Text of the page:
One of the greatest bits of knowledge I was ever taught was to observe
Not to simply look at a subject that I’d be drawing, or even to study the nuances, angles, curves and so-on… but to pay attention to where it existed in nature (or within its plane of view), and, most importantly, how it interacted with the forms and objects around it. Precisely how it played off of the things around it. That little nugget of know-how permanently warped my sense of drawing, painting, artistic creation… even how I listened to music. It was the equivalent of telling an OCD-afflicted person to watch out for cracks in the sidewalk when walking on the wrong side of the street. I latched onto the idea, and never have been able to let go. For better or worse, it’s part of me.
It has its advantages:
I mean, man… it’s those little things, those weird, small details that bring a drawing up from just a few lines to some cohesive design… that’s fun to look at.
OK, so what’s the point here? To note how much crap I can pack into a sheet of paper that’s pretending to be a car? Sure. I mean, no… it’s a bit bigger than that.
I’ve been slowly making time to create some tutorials on drawing cars, and while handling the basics is cool, and probably the most logical place to start, I was noticing something… well… missing (see s trend here?). I took a step back, and realized that what was missing:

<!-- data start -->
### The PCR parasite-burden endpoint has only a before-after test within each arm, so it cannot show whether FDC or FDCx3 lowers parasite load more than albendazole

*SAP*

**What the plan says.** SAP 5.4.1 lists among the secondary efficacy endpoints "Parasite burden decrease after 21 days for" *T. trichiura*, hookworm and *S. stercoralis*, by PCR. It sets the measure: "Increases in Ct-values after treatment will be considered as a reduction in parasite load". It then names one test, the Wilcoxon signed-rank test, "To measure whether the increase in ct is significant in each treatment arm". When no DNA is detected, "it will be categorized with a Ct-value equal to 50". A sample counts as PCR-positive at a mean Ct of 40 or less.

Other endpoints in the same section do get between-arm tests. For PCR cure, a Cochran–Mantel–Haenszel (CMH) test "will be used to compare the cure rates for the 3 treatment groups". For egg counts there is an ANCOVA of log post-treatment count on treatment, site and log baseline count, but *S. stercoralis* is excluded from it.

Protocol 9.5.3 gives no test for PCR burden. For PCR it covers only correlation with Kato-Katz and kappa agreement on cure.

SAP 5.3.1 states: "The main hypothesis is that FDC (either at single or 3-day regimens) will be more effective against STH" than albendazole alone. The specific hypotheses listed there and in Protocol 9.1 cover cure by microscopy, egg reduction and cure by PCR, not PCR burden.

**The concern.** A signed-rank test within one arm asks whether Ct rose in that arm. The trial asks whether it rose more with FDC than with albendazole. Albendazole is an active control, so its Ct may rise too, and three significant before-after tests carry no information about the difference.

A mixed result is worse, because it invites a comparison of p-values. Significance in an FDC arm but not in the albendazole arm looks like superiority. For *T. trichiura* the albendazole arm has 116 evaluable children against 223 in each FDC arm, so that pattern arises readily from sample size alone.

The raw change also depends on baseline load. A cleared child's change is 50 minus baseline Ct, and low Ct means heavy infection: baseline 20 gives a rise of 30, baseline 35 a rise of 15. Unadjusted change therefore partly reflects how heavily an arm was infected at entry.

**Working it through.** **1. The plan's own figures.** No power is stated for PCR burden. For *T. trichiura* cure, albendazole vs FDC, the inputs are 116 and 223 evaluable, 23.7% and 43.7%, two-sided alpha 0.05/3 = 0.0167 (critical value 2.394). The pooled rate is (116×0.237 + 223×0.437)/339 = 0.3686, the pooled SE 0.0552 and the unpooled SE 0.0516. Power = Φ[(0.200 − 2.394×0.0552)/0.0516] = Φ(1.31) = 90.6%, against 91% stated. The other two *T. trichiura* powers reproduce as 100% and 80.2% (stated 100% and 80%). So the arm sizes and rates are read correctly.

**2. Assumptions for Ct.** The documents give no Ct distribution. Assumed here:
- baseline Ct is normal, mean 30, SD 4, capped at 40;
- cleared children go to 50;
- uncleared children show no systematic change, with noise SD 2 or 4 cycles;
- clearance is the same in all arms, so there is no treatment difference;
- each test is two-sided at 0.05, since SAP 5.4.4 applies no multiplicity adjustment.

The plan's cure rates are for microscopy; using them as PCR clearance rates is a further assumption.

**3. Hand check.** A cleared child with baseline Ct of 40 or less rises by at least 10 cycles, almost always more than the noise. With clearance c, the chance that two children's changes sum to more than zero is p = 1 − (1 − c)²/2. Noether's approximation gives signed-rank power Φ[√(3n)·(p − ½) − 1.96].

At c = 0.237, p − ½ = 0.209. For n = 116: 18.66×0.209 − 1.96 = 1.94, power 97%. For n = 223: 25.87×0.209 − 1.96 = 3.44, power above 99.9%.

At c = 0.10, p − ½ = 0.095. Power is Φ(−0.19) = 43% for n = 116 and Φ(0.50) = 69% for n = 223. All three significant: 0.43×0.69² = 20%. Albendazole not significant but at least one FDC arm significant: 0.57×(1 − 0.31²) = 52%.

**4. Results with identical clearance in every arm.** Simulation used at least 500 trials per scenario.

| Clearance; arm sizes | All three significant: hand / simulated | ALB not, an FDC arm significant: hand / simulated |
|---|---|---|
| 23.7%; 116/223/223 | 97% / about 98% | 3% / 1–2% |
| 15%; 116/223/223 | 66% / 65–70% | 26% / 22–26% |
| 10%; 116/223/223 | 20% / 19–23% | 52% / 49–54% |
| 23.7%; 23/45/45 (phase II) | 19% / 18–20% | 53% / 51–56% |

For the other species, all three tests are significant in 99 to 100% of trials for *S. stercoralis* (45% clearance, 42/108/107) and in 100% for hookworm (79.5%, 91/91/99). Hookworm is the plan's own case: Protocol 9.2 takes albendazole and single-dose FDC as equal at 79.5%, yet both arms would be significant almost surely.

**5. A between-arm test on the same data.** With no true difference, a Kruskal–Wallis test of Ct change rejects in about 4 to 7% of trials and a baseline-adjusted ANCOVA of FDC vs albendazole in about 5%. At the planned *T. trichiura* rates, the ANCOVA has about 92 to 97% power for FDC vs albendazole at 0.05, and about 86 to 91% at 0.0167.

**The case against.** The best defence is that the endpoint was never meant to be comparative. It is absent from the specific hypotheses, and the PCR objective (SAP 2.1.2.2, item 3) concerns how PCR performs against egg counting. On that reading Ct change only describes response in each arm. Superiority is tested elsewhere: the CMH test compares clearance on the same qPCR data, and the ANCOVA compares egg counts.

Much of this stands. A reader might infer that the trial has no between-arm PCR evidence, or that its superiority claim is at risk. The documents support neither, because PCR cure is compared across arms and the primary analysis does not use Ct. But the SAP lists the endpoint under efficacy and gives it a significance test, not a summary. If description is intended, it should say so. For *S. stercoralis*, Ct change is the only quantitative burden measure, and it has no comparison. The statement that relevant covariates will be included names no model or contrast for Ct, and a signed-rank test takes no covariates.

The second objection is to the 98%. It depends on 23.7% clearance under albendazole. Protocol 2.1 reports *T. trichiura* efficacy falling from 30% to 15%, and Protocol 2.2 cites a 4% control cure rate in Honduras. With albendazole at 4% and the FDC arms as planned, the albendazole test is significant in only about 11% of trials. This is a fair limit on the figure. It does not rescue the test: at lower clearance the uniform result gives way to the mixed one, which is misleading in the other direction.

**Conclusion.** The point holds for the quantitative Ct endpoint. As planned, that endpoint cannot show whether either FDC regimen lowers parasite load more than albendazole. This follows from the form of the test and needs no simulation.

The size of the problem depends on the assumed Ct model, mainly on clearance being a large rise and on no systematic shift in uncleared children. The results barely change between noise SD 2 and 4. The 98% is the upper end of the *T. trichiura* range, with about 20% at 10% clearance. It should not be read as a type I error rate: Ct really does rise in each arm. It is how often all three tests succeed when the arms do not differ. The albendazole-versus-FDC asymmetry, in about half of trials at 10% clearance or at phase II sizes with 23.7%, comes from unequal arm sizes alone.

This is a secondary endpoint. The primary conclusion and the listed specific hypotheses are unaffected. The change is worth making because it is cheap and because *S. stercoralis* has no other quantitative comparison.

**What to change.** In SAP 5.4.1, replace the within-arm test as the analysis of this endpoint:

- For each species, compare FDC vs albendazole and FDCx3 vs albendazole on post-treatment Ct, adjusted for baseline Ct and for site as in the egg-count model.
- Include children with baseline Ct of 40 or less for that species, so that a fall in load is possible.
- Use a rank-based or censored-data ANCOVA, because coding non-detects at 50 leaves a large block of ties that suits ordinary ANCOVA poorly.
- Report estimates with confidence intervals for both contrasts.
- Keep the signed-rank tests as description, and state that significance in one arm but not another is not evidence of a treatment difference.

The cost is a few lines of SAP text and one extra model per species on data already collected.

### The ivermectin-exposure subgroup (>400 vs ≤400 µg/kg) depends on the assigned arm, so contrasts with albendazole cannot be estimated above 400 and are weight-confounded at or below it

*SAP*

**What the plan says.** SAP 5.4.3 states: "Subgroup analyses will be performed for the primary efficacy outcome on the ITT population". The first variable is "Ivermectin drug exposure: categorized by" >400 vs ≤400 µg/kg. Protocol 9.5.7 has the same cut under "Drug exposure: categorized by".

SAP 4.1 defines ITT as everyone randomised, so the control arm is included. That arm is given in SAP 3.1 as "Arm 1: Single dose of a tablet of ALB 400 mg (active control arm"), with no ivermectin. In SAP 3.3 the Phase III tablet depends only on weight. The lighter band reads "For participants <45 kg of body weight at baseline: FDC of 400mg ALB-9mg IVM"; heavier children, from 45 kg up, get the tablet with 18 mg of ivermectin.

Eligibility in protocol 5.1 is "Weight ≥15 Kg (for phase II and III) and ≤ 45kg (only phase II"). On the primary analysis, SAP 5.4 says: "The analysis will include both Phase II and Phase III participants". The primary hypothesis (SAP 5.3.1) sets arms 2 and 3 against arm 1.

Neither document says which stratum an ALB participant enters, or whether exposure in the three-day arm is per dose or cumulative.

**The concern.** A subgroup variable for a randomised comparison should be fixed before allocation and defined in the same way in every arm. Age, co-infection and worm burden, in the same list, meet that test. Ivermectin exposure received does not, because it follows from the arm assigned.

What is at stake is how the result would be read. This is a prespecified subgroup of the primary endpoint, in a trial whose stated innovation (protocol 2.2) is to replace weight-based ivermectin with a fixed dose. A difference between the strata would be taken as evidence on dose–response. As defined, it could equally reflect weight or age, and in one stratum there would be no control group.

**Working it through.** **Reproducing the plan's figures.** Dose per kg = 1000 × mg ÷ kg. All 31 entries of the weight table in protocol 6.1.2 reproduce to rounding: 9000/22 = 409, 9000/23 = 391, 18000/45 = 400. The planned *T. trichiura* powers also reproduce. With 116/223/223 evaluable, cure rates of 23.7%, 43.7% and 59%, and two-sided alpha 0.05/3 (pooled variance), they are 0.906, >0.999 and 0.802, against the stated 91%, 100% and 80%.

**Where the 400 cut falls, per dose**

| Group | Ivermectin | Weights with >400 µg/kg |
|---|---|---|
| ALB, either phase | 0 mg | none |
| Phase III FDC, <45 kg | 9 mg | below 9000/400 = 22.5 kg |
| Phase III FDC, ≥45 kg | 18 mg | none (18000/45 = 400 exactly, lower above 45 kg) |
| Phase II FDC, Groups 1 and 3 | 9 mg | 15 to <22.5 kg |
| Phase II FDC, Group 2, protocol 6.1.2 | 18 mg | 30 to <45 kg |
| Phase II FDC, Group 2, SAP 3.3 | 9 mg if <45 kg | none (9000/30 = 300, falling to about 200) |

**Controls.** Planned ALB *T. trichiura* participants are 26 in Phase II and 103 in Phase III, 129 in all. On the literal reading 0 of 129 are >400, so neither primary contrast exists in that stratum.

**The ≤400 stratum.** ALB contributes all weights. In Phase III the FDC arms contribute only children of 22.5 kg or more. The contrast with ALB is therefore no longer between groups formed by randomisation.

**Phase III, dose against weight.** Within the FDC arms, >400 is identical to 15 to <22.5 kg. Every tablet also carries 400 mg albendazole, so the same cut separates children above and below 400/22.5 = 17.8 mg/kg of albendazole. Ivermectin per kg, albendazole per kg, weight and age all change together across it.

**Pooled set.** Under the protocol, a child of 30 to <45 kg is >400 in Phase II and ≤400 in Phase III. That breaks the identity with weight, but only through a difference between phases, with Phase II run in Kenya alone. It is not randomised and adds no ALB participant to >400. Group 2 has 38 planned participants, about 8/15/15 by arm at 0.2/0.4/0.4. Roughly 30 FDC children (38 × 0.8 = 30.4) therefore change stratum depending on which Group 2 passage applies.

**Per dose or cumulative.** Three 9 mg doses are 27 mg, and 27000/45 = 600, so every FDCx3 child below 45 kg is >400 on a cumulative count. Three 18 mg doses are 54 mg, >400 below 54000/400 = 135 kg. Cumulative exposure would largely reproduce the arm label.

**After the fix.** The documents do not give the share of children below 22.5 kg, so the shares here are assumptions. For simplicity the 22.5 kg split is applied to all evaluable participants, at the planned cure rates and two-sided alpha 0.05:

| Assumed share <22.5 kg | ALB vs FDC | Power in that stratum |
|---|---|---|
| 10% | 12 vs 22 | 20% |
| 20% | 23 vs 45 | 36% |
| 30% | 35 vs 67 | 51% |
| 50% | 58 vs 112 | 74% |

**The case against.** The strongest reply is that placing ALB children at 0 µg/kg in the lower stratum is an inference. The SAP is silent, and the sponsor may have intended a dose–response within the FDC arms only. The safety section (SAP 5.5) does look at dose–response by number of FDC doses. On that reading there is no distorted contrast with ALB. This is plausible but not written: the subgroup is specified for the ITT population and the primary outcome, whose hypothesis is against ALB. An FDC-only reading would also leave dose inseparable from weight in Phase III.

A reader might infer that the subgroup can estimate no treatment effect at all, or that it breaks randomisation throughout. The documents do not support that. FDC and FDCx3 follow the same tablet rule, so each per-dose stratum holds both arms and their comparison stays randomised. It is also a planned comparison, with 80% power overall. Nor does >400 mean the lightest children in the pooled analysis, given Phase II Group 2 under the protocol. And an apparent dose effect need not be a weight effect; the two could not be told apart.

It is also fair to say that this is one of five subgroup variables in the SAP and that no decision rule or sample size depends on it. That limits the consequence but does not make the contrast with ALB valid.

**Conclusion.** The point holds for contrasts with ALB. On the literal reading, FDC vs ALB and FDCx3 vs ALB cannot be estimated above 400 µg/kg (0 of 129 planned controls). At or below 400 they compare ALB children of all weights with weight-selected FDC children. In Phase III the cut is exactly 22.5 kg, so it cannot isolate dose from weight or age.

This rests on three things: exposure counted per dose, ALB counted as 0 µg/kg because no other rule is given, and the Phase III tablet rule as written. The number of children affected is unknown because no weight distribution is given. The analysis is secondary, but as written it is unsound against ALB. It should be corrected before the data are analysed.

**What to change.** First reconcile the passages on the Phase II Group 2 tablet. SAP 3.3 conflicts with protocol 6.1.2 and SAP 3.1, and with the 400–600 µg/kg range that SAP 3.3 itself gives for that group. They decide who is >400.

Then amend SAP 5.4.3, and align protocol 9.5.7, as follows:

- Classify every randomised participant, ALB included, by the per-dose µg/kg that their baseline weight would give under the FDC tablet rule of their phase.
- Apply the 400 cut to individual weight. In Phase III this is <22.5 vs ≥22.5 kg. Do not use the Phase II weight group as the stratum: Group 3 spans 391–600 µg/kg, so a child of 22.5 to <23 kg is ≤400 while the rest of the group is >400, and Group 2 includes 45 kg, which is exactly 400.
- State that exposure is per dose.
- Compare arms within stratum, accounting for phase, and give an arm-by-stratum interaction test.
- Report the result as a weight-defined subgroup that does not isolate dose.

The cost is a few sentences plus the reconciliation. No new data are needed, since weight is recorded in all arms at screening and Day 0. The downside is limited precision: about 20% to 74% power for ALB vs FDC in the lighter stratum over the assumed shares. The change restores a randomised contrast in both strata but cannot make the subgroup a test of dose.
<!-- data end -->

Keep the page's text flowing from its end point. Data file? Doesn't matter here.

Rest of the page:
I mean, sure, you can teach someone to draw, or to paint, or to use software… but it’s those little life experiences that make it come together. Teaching someone to observe, and then to apply what they’ve seen, what they’ve witnessed in some way… that, my friend, is the shiznit. The part when it all comes together, and someone begins to develop a unique style, versus simply mimicking another, or rote-learning some pen strokes.
With that in mind, I started to re-teach my kid to draw. To listen to music, watch film, read… and, even better, to create with an emphasis on the harmony of what he is doing and the things that are going on around him and his work. Hell, I’d be stoked if the boy mowed the lawn in interesting patterns and cut the plants into topiaries resembling mythical creatures locked in battle over the weeds he strategically left behind. Then again, perhaps I’m reading a bit deep into things here.
I want my work to be a constantly evolving entity. To be a little more than the sum of its parts. And, perhaps more importantly, to pass that idea forward in the tutorials, and inspire someone to push themselves in the same way… How cool would it be to not only push an artist in their art, but have that very act come back and do likewise?
I really want to see my art pack even more detail. If there’s any truth to the old saying that the devil’s in the details, then I want my work to become some sort of twisted, demonic state of Mardi Gras, complete with a never-ending exchange of cool visuals for strings of “wow, I never noticed that before!”.
Here’s hoping I can finish up some tutorials, perhaps inspire a budding artist or two, and who knows… get to bed before dawn, or eat a warm meal sometime soon…